Mere hours before the burial of Hugo Chavez, the Venezuelan government announced that the late president was to lie in state for at least seven more days before being embalmed so that he might be viewed for eternity.

Seen by critics as a move to stifle the gathering forces of opposition, interim president Nicolas Maduro made the announcement on state television as pictures were being broadcast of the enormous lines of Venezuelans waiting to pay their respects.

Speaking live, he declared the body of the late president would remain in the military academy where Chavez’s dreams for the future of Venezuela were born.

The government’s reason for the sudden decision, less than 12 hours before the scheduled funeral, was that the demand to see Mr. Chavez lying in state was simply too great to ignore.

At the same time, 22 world leaders were to arrive for the funeral, including Iran’s Mahmoud Ahmadinejad and the leaders of Argentina, Uruguay, Bolivia and Cuba.

“We have a responsibility to the Venezuelan people,” declared former energy minister Rafael Ramirez, who is now president of Venezuelan state oil company PDVSA. “The turnout to see the president has been far higher than we anticipated and the desires of the people must come first.”

“It’s quite transparently a move to crush the opposition,” said Luis Vincente Leon, the head of local polling firm Datanalysis. “Perhaps the socialists weren’t prepared for elections, but there’s no way the opposition would have expected this.

“There’s a lot more to this decision than the feelings and needs of the Venezuelan people, but national feeling holds huge sway in Venezuela, and keeping Mr. Chavez visible and broadcastable is likely to give the socialists a stronger start when the campaigning begins.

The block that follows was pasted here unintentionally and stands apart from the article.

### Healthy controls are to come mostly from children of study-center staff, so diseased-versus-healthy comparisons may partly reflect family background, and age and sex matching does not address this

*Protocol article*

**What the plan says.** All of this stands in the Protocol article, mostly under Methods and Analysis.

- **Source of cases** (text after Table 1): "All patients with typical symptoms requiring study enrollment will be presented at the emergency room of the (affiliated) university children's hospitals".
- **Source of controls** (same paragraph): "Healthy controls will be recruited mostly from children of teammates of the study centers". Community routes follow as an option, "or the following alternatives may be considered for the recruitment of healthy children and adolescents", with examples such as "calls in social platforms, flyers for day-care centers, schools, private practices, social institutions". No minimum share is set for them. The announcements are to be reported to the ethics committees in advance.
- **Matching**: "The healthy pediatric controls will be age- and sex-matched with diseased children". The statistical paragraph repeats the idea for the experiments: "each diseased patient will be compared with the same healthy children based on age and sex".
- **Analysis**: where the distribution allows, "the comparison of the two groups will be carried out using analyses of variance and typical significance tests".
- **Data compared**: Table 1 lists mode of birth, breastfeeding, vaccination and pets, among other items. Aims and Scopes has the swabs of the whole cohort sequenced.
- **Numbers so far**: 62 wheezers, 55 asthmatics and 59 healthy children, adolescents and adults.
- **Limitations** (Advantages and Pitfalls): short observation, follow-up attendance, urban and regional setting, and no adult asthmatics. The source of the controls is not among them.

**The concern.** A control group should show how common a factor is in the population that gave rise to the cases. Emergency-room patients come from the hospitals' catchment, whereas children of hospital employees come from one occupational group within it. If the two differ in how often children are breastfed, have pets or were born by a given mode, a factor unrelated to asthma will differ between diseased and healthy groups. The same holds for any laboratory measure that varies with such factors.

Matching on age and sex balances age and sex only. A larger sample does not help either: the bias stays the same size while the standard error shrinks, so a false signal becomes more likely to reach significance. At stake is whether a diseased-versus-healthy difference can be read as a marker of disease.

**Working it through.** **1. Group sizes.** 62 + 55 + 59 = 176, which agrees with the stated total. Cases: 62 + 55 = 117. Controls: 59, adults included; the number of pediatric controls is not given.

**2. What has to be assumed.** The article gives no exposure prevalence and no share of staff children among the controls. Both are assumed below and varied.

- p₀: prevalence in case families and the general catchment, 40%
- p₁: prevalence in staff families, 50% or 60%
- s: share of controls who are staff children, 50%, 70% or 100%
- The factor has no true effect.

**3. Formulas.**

“It was a mistake from the start to think that they wouldn’t try something like this during the election campaign, but there’s nothing to say that they can’t, it’s simply rather underhanded. But that’s they way Venezuelan politics works.”

“It’s not cheating,” said opposition supporter and leading local businessman Mario Suarez. “They’re simply operating within what they can get away with.”

“Chavez hasn’t yet reached the status of a martyr yet, but he’s certainly seen as a hero,” Mr. Suarez said in a telephone interview immediately after the government’s decision was made public, “so the government knows that the longer they can keep him fully in the public conscience, the greater the chance they have of winning this new election by a landslide.”

Reaction to the news that Mr. Chavez was to be embalmed for display saw warmer reactions from chavistas waiting to see his body lying in state.

“We lived with Chavez as our commander for 14 years, what are seven more days in comparison to that? said Maripili Garcia, a Chavez supporter dressed in red speaking from Chacao, a district of Caracas of divided political opinion. “We are proud Venezuelans and we are proud of our commander. The government is showing its compassion.”

The government has yet to set a date for the emergency election, although it is expected to be announced – along with the decision that Mr. Maduro will stand for the presidency against Henrique Capriles – after Mr. Chavez’s state funeral on Friday.

Read the original story on the Globe & Mail

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Alasdair Baverstock MA is an award-winning multimedia foreign correspondent based in Mexico City, with more than five years of experience covering Latin America. Originally from London, and with full NCTJ certification, he specialises in news and feature journalism for print, radio and television. His work has previously been used as set-texts in British A-Level examinations. He currently works as CGTN America's Mexico correspondent, and has formerly published work in TIME Magazine, Daily Mail, The Atlantic, Penthouse, Fox News, BBC, Daily Telegraph, TRT World, and others.


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